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Food for the Soul opens shelter

Providing for the homeless

Posted: November 15, 2011 3:12 p.m.
Updated: November 16, 2011 5:00 a.m.

Food for the Soul, the Camden-based ministry to the county’s hungry and homeless, announced that Jimmy B. Farmer has been named Shelter Manager. Farmer will manage the overnight winter shelter program, which opened for the first time last week.

The overnight shelter program offers homeless people a safe and warm place to stay when outside temperatures are very cold. Farmer will also work at providing temporary emergency shelter for individuals and families in crisis.

Since opening the shelter last Thursday, Farmer said things have gone "smoothly."

Farmer is a graduate of the S. C. Criminal Justice Academy and recently retired from the S.C. Department of Probation and Parole after more than 25 years. More recently he has served as community service coordinator for the Alston Wilkes Society in Camden, which assists offenders and ex-offenders, the homeless and their families, and veterans in rebuilding their lives for a safer community.

Food for the Soul Board of Directors and staff members said they are confident that Farmer’s qualifications and professional background will enable him to maintain discipline while showing compassion in helping their guests improve their situations.

Food for the Soul’s winter shelter is now open whenever nightly lows are forecast to be 36 degrees or below. Farmer is assisted by direct care staff from the Kershaw County Board of Disabilities and Special Needs and by local volunteers. Shelter guests are received at an intake station and assigned to a sleep area.

"Our goal is to make sure everyone has a warm, safe place to sleep at night," Farmer said. "My job is to assist those who are homeless, to be here at night and provide them with the essentials."

The shelter will operate for overnight guests from 7:30 p.m. to 7 a.m. Shower facilities and clothes washers and dryers are available for use and guests are offered a hygiene kit including soap, toothpaste, deodorant, etc.. Early evening volunteers assist with these accommodations and serve a light evening meal. Overnight volunteers arrive later to stay through the night, serve a light breakfast, and organize the morning exit from the shelter.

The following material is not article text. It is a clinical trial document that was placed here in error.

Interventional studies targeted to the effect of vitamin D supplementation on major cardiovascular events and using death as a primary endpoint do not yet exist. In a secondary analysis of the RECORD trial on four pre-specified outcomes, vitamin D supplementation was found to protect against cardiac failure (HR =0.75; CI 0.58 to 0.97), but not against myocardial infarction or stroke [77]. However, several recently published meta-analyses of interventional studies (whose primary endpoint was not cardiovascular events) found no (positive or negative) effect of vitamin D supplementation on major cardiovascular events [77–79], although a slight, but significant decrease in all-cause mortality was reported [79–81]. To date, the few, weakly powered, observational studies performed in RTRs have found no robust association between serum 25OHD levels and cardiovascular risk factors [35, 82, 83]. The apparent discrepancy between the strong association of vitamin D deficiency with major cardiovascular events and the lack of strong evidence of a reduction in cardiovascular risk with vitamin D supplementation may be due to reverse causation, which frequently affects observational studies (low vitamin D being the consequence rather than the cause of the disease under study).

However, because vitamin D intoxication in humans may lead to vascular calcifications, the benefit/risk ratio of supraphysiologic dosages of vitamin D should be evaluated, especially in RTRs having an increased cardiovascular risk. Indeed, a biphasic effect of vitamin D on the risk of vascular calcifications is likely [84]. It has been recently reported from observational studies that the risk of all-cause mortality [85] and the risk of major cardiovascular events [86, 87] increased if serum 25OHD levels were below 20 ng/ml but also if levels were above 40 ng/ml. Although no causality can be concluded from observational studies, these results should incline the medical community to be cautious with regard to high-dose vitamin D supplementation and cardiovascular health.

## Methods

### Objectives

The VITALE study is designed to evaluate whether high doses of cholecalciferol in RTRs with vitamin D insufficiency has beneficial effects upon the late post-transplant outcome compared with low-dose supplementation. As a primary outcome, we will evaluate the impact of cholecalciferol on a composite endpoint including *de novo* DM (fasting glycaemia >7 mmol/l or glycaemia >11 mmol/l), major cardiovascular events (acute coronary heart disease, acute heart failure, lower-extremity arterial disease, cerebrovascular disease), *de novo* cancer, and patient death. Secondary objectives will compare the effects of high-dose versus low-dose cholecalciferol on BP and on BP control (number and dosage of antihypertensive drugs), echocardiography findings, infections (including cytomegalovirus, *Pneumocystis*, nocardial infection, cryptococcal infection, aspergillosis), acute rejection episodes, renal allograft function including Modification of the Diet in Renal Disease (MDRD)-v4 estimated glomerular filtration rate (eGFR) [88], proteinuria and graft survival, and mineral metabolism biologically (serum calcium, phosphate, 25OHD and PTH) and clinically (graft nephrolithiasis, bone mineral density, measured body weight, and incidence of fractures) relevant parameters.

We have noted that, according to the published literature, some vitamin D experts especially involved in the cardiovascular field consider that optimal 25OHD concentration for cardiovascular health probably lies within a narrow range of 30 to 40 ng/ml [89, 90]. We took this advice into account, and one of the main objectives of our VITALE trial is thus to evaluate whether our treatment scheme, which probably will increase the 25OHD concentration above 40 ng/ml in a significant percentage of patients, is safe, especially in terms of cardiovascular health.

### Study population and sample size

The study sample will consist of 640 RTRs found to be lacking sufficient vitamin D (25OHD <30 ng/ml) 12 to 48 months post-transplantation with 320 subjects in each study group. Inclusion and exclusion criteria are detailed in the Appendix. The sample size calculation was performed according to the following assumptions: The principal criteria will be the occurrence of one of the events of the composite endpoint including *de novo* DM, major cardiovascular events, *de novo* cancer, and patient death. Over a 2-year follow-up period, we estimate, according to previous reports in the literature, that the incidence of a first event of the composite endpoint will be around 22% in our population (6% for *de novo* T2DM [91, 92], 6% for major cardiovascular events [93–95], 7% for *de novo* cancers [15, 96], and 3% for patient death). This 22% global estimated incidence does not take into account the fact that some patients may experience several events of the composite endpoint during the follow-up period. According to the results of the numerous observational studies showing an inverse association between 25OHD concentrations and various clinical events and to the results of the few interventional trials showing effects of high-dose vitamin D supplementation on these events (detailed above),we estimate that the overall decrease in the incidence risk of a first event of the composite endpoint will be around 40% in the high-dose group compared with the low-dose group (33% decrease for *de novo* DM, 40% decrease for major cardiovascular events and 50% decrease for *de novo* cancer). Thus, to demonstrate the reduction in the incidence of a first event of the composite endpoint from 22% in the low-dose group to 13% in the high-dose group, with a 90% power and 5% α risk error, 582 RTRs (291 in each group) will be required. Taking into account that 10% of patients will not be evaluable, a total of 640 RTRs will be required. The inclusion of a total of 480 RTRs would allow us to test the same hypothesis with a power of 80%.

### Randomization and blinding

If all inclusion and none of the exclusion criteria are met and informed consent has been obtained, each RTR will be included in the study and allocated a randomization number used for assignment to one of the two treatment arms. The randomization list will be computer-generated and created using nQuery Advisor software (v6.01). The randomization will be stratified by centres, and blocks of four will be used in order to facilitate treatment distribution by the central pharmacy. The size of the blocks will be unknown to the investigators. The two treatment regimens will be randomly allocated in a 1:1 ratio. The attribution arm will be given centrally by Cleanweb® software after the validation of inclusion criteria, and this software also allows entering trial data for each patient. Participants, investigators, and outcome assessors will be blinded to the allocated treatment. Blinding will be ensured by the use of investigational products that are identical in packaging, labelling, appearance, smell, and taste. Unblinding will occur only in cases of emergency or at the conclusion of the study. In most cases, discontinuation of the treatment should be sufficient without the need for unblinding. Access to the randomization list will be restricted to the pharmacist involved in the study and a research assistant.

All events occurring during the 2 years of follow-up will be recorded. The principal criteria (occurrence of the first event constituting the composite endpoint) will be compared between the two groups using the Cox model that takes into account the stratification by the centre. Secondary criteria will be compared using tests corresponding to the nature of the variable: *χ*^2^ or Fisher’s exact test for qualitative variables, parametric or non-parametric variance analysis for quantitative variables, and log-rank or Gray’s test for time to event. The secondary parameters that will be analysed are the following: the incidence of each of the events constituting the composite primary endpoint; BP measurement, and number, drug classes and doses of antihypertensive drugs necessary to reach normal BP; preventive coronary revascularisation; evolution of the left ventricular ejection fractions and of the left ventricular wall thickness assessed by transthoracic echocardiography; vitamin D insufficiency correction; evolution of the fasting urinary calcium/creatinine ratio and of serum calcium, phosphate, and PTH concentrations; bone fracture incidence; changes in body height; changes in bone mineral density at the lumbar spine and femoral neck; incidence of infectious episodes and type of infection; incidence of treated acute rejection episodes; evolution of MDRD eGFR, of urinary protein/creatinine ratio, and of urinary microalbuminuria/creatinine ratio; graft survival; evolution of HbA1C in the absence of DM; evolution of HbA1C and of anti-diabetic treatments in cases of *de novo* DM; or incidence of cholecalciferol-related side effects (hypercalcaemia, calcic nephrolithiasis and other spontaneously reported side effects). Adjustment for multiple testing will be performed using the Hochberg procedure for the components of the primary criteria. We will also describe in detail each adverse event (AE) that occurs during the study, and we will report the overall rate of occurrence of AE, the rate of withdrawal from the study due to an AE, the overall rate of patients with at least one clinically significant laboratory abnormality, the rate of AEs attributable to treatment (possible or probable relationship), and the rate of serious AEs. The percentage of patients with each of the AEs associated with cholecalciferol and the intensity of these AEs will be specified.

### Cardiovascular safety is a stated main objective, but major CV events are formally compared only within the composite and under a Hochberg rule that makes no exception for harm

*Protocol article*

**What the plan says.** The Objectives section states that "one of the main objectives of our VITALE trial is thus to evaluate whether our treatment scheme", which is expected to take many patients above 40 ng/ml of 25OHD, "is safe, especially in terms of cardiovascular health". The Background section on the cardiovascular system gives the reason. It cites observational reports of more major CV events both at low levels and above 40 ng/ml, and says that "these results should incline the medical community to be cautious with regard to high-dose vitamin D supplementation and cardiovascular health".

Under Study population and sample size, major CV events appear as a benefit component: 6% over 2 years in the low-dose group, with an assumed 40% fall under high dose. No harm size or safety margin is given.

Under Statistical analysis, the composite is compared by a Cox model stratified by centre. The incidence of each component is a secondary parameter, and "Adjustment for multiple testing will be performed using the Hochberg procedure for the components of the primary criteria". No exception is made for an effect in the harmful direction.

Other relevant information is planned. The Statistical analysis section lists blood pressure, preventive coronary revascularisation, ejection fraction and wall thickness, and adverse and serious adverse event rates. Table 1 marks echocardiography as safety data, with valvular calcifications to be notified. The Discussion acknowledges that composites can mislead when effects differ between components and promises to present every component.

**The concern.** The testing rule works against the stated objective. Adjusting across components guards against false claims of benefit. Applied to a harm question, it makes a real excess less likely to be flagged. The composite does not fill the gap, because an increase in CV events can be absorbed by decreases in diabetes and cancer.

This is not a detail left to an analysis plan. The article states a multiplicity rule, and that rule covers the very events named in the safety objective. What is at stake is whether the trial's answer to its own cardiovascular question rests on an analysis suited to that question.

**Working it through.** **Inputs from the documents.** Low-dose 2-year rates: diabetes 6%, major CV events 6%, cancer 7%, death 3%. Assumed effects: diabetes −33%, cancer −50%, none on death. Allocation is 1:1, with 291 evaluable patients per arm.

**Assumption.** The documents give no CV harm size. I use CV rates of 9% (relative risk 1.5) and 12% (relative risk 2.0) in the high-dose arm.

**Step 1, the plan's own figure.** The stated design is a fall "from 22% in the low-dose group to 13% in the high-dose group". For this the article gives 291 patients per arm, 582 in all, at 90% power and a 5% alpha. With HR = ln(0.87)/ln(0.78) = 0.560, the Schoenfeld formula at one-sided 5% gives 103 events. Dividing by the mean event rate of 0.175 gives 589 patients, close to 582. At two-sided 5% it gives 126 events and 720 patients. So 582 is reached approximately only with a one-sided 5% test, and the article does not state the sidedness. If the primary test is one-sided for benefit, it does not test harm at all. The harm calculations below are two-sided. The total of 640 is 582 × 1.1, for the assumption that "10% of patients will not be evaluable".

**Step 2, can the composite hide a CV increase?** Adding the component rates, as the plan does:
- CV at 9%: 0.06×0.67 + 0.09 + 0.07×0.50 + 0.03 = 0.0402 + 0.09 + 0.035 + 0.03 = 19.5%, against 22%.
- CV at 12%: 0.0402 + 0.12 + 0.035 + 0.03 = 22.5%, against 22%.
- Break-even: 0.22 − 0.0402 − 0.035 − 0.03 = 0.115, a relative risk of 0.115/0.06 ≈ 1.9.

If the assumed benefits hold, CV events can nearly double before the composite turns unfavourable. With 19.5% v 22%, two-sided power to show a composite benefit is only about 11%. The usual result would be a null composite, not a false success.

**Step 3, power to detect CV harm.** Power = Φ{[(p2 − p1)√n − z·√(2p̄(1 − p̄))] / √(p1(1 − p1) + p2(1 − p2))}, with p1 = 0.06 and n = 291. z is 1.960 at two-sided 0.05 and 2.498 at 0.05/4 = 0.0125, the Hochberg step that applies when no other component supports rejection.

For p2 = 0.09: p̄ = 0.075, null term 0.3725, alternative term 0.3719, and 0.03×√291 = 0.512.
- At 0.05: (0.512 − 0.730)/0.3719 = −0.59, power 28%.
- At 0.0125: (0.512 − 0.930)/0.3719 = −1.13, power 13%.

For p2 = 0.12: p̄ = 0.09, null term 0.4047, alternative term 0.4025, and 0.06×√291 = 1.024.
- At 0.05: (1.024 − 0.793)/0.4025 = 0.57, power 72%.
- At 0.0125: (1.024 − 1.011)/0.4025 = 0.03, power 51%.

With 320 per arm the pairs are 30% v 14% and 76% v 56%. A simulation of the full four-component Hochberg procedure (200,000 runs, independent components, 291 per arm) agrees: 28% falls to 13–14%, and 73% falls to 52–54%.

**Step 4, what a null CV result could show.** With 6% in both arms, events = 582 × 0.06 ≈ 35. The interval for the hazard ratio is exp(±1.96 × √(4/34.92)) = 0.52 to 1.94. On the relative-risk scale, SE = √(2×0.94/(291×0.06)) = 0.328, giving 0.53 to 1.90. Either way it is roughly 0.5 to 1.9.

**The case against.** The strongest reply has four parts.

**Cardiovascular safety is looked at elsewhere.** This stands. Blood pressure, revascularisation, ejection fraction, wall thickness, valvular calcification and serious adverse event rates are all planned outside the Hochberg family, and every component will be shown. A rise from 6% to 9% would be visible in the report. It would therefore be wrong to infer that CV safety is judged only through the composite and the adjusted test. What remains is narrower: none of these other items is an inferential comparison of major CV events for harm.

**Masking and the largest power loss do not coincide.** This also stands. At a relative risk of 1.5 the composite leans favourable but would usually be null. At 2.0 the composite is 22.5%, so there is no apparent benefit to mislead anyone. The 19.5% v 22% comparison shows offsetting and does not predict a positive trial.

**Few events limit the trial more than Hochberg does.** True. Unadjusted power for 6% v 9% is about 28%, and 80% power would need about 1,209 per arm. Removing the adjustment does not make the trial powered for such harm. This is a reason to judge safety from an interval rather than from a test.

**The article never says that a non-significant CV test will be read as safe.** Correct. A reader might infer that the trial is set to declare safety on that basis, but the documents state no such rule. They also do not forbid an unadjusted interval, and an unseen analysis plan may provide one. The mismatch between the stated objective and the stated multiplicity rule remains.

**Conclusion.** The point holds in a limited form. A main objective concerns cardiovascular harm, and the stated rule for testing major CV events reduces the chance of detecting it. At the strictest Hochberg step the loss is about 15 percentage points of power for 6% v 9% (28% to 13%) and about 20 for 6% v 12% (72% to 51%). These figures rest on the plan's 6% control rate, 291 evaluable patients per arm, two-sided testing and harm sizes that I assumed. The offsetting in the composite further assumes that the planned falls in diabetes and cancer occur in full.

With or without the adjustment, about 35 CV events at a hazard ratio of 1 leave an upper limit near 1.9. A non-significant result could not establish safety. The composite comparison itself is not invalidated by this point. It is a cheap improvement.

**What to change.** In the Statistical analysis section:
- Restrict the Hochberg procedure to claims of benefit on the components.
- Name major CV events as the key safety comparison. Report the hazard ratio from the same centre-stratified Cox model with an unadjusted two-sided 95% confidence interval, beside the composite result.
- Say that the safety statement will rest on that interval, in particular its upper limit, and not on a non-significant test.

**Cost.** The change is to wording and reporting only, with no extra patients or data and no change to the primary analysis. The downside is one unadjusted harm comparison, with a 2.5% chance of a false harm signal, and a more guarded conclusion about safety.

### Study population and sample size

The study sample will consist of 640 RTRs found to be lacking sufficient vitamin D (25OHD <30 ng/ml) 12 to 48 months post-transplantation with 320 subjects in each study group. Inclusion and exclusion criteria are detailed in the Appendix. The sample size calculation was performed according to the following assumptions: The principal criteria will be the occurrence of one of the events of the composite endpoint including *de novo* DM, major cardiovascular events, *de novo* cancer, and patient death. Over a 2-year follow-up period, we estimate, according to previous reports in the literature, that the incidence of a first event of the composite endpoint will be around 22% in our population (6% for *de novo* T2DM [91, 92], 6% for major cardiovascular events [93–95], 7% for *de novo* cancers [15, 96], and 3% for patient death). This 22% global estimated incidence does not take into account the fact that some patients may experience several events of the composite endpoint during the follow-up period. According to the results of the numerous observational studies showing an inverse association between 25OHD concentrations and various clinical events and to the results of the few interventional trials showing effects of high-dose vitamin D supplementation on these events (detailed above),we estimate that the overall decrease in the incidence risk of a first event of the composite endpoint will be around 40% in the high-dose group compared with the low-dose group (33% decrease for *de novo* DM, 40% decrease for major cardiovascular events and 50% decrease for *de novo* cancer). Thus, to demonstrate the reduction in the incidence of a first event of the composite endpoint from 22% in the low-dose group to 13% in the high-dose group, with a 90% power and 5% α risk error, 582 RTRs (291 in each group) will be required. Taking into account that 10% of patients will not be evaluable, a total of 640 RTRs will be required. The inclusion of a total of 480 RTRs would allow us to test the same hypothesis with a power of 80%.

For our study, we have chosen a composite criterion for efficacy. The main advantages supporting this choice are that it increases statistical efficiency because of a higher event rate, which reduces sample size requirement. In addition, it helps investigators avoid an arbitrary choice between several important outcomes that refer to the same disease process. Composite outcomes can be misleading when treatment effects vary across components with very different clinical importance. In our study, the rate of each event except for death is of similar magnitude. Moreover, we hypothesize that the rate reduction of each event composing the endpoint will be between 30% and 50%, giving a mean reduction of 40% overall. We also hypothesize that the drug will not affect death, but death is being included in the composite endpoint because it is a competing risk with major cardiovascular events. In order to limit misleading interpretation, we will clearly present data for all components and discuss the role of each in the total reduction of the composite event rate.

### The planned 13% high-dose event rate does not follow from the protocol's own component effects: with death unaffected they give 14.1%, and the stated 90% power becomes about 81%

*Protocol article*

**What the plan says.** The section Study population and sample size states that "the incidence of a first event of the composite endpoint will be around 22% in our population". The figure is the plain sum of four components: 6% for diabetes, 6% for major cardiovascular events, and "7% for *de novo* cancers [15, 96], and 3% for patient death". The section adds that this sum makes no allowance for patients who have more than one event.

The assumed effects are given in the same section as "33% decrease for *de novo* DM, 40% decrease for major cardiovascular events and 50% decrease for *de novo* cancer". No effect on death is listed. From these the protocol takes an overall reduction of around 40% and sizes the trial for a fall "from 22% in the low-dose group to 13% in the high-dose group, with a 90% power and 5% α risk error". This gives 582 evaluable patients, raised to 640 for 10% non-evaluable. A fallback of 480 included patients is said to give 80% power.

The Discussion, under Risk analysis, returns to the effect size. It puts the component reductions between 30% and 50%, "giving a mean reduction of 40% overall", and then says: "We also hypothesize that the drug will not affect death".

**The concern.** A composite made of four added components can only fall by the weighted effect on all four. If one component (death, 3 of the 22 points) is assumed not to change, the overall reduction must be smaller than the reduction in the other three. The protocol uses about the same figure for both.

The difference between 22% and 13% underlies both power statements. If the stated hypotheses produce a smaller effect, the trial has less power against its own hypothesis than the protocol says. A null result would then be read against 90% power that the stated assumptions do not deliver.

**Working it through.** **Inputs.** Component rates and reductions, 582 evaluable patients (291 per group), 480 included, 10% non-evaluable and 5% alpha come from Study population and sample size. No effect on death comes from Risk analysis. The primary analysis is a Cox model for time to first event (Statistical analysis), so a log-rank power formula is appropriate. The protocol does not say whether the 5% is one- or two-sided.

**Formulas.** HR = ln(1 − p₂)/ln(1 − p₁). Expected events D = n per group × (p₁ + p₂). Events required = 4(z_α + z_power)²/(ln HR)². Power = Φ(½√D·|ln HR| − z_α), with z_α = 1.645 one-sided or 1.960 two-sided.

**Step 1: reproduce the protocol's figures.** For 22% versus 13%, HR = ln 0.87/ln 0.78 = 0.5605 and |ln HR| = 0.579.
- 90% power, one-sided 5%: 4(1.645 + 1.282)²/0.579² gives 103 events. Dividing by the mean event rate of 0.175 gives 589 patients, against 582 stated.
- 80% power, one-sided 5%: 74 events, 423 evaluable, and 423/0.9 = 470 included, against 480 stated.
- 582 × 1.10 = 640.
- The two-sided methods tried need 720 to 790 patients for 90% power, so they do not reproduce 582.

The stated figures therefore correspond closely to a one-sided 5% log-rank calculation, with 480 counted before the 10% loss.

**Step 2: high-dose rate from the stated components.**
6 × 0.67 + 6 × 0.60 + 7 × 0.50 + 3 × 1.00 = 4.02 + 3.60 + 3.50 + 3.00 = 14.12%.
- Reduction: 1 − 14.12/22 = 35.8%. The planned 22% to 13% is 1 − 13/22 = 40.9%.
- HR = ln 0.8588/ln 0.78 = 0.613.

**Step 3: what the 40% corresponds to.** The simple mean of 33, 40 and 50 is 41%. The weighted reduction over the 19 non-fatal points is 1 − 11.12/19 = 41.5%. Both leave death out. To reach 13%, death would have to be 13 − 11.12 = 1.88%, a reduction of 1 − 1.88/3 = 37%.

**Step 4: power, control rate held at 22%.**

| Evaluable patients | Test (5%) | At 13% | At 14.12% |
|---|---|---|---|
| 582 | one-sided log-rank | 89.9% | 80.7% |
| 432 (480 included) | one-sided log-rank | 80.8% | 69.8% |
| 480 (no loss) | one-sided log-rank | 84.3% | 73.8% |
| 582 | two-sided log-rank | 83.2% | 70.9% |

Farmer joins Food Service Manager Mable Brevard and Director Fred Ogburn on staff. In addition to the sheltering programs, Food for the Soul operates a soup kitchen which is currently feeding an average of 50 to 80 people a day, and provides daytime services for the homeless on a year-round basis.

"Increased services offered by Food for the Soul make financial and supply donations, and volunteer support, more vitally important than ever," Ogburn said. Phone 432-4771 to make a donation or volunteer for the shelter, or for more information. Shelter volunteers are trained by professionals in the areas of health (including first aid and CPR); mental health as it relates specifically to the homeless; and are acquainted with policies, procedures, and behavioral guidelines for shelter operation as well as the mission and values of the organization. You may visit the Food for the Soul Center from 9 a.m.- 2 p.m. Tuesdays through Fridays at 110A East DeKalb Street, behind the United Way/Holsten Center. Visit the organization online at or on Facebook.


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